Each Esper also falls into one of three tiers of rarity: Rare, Epic, and Legendary. Naturally, the Legendary units are the cream of the crop in terms of performance, but they are not easily obtained. They’re like the rare gems you stumble upon in a treasure hunt. But rarity isn’t the only factor that makes a difference in the game, there are also a bunch of other elements contributing to the well-balanced combat system.
If you’ve ever played rock-paper-scissors, you’ll quickly grasp the combat system as well.
You can also promote your Espers, which means upgrading them from a lower star rating to a higher one once they reach their level cap. Ascending is another option you have, and this involves upgrading and enhancing their abilities, making them even more versatile and effective in combat. It’s all about maximizing their potential and ensuring they’re equipped to handle any challenge that comes their way. Then comes the Resonating, this feature allows you to fuse duplicate characters, resulting in increased stats such as HP and ATK.
To further amplify the prowess of your characters, Dislyte presents Relics that can be equipped. These act as valuable artifacts, bestowing additional stat boosts upon your Espers and further augmenting their power and effectiveness in battle. This equipment is upgradeable, but this process can become quite a hiccup. As the level of the equipment increases, the probability of a failed upgrade also rises.
The game also features a high pity system, which means you gotta roll around 120 times before you can guarantee yourself a legendary character. They do hook you up with a free legendary after the first ten rolls, but after that pity system is just a headache.
But overall the combat is actually pretty well-balanced, making up for this little hiccup. Luckily, the game offers gold records and gems as rewards for every other achievement. And you can buy more gold records with those gems, keeping your progress on track without breaking the bank.
Dislyte even offers several PvE modes other than Story Mode such as Sonic Rift, Miracle Stages, Desolate Lands, Calamity Island, and more. There are also two PvP modes: Arena and Point War. However, I must admit that these didn’t quite grab my attention as much as I had hoped. The Arena mode felt more like casual matches, similar to friendly practice sessions, without offering any significant long-term rewards. On the other hand, Point War presented a ranked match experience, but it involved fighting against the offline accounts of other players.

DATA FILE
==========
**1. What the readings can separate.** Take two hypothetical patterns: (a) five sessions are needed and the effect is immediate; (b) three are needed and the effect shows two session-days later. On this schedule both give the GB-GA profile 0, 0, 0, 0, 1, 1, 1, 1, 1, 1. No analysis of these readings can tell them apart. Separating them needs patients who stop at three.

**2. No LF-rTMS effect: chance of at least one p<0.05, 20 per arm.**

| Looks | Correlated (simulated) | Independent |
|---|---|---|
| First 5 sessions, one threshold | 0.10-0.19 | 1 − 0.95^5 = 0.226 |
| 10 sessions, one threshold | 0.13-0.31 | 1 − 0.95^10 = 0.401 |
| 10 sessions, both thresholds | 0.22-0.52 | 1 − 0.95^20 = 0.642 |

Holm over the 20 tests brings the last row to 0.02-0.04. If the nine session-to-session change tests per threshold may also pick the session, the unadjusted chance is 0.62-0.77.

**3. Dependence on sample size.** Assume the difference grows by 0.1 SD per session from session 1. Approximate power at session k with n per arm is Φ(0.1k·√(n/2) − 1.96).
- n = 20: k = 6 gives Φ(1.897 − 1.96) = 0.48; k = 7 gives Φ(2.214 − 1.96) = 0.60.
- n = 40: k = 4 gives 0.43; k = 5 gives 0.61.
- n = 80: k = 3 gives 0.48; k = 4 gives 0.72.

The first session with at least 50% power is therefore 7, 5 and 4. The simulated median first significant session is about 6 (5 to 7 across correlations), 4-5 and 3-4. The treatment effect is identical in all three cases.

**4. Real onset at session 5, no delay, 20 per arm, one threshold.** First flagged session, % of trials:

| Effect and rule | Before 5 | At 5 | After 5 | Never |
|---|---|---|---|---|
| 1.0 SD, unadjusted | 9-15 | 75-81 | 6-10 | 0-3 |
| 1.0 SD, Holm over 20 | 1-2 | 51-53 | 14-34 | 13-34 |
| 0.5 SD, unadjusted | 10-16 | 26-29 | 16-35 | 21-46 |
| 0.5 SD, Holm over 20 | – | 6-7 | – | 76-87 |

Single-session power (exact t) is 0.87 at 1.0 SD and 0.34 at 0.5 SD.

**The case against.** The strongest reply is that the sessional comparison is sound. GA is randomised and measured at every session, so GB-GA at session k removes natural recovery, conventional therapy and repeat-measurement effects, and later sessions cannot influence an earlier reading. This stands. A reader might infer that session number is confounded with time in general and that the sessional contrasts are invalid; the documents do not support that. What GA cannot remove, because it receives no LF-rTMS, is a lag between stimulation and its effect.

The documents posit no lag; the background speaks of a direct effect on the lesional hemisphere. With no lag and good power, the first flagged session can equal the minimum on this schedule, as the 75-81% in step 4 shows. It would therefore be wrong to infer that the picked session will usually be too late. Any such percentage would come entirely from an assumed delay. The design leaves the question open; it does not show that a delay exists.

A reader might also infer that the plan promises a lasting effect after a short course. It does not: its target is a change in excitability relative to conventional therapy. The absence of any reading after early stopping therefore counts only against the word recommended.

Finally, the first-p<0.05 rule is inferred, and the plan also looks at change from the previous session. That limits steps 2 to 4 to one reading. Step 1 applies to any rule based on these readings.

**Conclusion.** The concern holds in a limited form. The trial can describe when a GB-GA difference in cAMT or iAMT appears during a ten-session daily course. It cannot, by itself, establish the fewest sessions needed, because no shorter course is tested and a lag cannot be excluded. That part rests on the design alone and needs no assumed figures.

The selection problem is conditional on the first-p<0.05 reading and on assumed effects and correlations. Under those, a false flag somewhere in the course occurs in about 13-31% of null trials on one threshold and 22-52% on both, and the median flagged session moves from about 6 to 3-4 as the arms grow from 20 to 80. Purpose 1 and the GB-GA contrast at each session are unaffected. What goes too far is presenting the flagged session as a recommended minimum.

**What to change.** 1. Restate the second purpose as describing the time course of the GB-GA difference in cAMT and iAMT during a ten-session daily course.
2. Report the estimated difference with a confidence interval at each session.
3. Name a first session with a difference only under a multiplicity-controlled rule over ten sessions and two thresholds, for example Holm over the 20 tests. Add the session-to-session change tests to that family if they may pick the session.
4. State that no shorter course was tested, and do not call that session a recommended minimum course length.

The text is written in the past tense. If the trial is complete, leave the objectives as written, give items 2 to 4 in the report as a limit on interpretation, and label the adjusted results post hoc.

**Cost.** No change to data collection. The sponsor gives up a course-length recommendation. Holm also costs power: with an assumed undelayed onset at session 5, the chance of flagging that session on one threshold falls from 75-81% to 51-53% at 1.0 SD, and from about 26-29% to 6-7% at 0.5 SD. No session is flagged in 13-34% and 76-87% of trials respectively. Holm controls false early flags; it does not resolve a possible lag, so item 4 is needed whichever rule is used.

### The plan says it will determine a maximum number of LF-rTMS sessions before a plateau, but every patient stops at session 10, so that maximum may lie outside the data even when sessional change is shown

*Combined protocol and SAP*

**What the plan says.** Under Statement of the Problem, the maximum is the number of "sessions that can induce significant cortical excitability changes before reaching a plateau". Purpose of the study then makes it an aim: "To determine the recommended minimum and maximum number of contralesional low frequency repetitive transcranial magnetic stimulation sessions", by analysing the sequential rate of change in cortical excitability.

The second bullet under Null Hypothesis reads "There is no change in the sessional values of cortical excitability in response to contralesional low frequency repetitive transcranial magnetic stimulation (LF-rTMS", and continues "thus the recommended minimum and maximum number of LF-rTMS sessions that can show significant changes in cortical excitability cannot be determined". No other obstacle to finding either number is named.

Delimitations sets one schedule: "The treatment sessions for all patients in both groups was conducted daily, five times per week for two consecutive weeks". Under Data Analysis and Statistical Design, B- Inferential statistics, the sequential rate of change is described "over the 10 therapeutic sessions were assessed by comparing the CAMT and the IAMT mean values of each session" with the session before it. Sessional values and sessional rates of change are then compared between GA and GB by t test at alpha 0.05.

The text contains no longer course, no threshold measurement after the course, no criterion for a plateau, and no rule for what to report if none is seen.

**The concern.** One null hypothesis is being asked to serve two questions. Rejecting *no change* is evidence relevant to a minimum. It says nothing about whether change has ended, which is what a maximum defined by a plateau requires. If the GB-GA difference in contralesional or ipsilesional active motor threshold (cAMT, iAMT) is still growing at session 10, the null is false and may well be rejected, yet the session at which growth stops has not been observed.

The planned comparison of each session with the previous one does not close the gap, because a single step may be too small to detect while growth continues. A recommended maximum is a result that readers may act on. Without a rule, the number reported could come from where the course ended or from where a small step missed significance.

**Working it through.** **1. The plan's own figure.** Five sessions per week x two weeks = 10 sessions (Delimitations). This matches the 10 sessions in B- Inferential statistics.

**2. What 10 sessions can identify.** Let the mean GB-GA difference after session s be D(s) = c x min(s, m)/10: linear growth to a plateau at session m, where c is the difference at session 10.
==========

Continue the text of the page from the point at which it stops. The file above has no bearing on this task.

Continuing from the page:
Visuals And Performance
Dislyte features a visually appealing urban cyberpunk world with an anime-like art style. The character designs in particular are top-notch, with such attention to detail that Espers are a treat for the eyes. The 2D portraits are beautifully crafted, and the 3D models are equally impressive. Occasionally though, the models may appear a bit lifeless, but it’s not something that detracts significantly from the overall experience.
Speaking of aesthetics, music plays a significant role in the game, and the soundtrack encompasses a blend of pop, rock, jazz, and rap. But the aspect that bothered me a bit was how the music didn’t always sync up perfectly with the environment, plot, or combat sequences. While it doesn’t hinder the overall experience, it feels like a missed opportunity to enhance the immersion. Nonetheless, the music in Dislyte adds another layer of theatricality to the game and contributes to its unique atmosphere.
As far as performance is concerned, the game delivers a seamless and bug-free experience in terms of performance. I never came across any noticeable issues or technical hiccups during my playthrough. Whether I played it on lower graphics settings or pushed it to the extreme, the game maintained its framerate throughout. However, running the title on full graphics settings can be quite demanding on your device’s battery life.
Despite a few annoying shortcomings, Dislyte has the potential to be a worthwhile Gacha RPG for the right crowd. Its core gameplay is entertaining, and its unique setting and diverse range of visually appealing characters make it an engaging experience.
The game holds its own for the most part and offers really enjoyable gameplay for those willing to look past its minor flaws, and with its intriguing world and character designs, it’s worth giving it a try if you’re a fan of the genre.
This has been our Dislyte Review. While you’re here, consider checking out some of our other articles.